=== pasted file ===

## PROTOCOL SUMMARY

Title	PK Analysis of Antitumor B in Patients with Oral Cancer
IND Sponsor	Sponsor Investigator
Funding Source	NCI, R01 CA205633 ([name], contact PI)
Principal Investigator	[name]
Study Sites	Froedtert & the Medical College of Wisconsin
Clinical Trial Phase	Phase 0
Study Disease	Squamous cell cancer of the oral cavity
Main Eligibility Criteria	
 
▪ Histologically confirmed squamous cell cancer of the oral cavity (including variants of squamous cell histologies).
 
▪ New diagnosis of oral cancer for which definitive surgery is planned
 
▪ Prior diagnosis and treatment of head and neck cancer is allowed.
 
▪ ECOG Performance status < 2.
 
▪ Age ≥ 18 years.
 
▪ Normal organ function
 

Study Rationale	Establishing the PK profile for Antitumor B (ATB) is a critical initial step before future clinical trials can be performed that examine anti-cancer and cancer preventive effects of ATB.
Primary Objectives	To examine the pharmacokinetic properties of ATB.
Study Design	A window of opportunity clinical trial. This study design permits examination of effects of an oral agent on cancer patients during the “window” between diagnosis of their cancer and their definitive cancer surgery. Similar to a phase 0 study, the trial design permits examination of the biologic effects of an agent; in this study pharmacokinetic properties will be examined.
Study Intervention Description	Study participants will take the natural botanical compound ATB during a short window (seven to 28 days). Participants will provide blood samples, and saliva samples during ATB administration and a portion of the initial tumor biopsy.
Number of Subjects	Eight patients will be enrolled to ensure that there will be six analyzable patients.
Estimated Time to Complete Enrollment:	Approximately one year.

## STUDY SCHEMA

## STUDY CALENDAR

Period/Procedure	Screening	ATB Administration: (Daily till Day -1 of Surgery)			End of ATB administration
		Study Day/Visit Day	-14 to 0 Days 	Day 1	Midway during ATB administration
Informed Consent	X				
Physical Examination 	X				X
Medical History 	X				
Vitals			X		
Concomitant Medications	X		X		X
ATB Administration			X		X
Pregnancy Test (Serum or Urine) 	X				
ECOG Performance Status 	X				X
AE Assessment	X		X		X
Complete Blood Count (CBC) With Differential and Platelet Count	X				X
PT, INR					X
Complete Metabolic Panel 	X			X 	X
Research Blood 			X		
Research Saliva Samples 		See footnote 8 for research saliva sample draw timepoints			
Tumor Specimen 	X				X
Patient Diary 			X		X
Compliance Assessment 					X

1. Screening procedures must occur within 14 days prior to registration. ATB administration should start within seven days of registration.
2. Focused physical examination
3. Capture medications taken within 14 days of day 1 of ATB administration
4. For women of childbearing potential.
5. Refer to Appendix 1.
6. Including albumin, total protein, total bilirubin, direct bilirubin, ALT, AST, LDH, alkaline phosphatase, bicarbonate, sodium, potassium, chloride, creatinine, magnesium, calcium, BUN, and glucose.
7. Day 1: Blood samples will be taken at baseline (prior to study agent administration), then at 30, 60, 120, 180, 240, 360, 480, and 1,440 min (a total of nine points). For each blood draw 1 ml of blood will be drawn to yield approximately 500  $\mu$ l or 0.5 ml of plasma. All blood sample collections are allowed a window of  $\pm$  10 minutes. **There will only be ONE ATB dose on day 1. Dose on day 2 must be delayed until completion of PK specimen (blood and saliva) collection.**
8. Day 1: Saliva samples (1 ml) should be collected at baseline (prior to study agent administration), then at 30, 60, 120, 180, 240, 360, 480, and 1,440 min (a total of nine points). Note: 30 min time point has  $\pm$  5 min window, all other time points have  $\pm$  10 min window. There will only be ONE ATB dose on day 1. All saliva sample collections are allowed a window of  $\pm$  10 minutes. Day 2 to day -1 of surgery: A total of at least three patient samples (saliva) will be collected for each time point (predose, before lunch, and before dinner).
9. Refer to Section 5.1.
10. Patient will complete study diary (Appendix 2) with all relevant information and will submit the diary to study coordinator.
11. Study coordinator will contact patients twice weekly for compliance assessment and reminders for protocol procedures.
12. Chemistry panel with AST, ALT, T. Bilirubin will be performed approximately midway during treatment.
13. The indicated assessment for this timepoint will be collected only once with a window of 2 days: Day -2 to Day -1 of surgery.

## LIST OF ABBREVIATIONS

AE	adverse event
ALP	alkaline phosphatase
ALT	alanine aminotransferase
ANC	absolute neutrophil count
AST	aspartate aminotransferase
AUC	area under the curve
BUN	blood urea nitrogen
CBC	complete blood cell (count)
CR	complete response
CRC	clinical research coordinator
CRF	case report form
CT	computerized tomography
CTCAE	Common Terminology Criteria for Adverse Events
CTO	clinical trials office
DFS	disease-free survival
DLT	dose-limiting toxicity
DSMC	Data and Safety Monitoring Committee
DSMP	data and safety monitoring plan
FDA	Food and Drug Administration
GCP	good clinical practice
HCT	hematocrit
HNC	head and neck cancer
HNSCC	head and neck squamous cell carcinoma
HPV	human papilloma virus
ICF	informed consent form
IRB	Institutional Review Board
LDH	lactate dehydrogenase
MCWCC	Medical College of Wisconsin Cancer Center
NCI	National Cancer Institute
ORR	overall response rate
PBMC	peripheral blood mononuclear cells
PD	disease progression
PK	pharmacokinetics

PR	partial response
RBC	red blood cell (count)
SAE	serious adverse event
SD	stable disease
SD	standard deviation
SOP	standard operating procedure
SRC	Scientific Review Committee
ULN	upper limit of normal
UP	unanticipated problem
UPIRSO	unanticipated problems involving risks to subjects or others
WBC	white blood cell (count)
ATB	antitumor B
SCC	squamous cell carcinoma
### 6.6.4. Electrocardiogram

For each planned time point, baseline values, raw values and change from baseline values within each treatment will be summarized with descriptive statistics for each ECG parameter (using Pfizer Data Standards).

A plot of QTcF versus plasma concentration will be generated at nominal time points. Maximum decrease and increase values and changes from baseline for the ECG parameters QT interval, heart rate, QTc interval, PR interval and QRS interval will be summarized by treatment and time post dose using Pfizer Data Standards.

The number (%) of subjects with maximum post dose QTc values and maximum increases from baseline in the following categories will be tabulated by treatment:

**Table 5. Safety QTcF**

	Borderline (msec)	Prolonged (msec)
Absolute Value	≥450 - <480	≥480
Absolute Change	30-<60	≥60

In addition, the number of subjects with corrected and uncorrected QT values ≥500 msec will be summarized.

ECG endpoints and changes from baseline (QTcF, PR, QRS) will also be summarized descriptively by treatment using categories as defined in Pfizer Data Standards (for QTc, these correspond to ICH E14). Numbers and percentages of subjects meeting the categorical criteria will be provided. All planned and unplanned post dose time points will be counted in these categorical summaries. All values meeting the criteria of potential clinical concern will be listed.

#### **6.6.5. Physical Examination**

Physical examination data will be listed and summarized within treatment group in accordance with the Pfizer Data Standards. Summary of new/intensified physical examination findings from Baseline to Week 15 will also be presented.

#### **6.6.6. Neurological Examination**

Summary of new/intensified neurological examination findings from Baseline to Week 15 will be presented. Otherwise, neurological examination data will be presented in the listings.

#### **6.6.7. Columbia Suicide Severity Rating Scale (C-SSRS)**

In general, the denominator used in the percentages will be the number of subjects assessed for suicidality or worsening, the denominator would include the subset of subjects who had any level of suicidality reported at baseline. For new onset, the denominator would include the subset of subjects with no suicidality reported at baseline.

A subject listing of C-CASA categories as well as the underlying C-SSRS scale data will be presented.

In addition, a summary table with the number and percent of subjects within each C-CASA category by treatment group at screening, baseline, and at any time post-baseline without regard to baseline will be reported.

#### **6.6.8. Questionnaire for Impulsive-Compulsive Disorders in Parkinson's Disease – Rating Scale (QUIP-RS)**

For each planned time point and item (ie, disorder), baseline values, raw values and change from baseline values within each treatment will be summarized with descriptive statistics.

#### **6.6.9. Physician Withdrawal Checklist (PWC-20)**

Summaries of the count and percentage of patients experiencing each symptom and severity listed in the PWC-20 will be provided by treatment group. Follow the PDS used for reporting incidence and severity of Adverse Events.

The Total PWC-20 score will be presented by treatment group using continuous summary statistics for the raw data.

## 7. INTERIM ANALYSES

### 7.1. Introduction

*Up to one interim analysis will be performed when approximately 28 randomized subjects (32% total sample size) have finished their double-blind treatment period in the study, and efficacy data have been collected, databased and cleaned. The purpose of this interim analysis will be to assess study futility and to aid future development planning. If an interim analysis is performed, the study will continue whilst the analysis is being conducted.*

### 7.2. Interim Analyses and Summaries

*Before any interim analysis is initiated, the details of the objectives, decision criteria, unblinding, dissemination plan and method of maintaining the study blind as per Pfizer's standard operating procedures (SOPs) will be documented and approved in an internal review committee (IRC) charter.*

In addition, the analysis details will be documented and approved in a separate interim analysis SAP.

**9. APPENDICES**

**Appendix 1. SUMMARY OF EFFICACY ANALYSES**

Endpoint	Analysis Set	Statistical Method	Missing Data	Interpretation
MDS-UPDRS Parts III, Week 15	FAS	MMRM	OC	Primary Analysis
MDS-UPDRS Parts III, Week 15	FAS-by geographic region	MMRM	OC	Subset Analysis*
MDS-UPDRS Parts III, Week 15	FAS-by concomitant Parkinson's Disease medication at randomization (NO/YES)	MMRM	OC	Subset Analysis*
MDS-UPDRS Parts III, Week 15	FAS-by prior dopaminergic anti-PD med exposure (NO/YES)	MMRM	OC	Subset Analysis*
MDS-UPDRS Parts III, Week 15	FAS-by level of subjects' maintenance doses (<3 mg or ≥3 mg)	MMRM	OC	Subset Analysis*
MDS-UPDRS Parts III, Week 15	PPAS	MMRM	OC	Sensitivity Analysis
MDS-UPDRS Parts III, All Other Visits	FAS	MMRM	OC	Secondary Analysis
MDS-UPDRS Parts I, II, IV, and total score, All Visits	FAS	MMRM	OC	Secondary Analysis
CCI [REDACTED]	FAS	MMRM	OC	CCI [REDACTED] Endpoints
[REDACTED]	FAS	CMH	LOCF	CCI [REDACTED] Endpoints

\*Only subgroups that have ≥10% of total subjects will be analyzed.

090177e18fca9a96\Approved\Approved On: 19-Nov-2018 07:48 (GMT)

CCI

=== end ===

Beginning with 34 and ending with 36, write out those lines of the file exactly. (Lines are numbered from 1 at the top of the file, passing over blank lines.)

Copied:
AE Assessment	X		X		X
Complete Blood Count (CBC) With Differential and Platelet Count	X				X
PT, INR					X